Same Sex Couples - Comparative Insights on Marriage and Cohabitation

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These Same-Sex Couples Share What Marriage Equality Means to Them - BRIDES

Read about Search Operators for some powerful new tools. Civil law. Regional planning. Because we were interested in recruitment inclusion of LGB couples, any research that included recruitment of LGB couples were rated as inclusive, non-biased articles, regardless of whether they later excluded them from analyses. In this case, the entire article was reviewed. All questionable articles were subjected to a third review by the first author and if necessary, consensus discussions by the team of reviewers in order to determine if other information in the paper indicated recruitment criteria.

For example, one recruitment ad invited female students in love with a partner to participate in a study. They were also required to bring an opposite sex friend or acquaintance with them that was the same attractiveness of their partner, and the same sex as their partner. This recruitment strategy excludes same-sex couples from participating. In this case, the authors of those papers were emailed and asked to clarify their recruitment inclusion and exclusion criteria. Specifically, they were asked if they included or excluded samesex couples from participation in their study.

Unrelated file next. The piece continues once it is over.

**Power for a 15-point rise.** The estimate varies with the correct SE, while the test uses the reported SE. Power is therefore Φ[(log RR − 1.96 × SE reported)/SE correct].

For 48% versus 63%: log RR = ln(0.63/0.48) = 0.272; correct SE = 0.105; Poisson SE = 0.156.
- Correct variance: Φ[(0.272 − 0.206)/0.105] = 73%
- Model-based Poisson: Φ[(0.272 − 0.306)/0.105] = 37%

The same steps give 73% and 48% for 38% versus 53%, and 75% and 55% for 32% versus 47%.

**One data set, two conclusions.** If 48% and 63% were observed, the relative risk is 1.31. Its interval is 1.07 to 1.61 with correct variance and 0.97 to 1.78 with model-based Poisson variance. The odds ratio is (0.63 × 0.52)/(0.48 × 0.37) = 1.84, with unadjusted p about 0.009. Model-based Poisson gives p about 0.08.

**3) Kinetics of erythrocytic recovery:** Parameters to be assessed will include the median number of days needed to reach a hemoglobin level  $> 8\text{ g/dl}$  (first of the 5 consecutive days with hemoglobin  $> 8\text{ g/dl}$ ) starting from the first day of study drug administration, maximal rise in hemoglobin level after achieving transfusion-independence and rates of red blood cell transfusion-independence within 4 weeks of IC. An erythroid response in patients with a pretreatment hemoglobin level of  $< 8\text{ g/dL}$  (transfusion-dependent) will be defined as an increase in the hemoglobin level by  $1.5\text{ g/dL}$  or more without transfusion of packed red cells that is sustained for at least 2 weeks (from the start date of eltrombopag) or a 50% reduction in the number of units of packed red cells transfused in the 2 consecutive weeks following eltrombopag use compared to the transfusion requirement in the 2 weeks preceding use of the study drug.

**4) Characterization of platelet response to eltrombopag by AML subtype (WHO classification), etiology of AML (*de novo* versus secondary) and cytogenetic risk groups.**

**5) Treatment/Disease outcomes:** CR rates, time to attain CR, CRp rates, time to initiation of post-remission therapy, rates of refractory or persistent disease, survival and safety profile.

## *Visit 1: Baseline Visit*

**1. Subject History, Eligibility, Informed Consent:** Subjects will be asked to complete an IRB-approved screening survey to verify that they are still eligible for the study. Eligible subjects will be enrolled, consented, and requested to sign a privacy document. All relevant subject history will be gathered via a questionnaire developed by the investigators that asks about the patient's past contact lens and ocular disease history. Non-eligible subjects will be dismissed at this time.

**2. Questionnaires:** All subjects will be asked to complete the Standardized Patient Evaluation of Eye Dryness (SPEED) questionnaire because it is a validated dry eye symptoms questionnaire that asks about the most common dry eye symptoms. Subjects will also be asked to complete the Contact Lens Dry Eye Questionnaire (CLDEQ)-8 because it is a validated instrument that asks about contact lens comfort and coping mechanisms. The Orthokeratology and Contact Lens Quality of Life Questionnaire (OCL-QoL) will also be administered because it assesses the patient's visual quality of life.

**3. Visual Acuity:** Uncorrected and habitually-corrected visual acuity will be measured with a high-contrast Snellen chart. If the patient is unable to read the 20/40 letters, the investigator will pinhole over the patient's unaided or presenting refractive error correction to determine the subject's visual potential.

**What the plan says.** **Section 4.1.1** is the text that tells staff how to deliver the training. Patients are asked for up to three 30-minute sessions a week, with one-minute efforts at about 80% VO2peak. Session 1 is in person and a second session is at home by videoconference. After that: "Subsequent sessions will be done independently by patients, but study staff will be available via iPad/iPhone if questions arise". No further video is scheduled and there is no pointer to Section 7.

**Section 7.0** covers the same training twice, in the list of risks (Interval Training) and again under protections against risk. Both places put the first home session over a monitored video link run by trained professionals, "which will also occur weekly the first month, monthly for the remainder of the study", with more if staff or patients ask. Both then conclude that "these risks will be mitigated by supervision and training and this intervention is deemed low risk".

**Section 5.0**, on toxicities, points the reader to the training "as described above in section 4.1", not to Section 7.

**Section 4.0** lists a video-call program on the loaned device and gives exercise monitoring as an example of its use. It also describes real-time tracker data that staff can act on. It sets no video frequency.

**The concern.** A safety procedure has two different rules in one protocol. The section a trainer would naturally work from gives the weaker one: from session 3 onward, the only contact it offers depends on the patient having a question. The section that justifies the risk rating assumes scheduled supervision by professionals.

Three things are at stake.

Overall, there was agreement between raters on The Kappa statistic between the two raters was 0. In order to examine if exclusion rates differed across the entire decade, exclusion rates were plotted for each year Figure 1.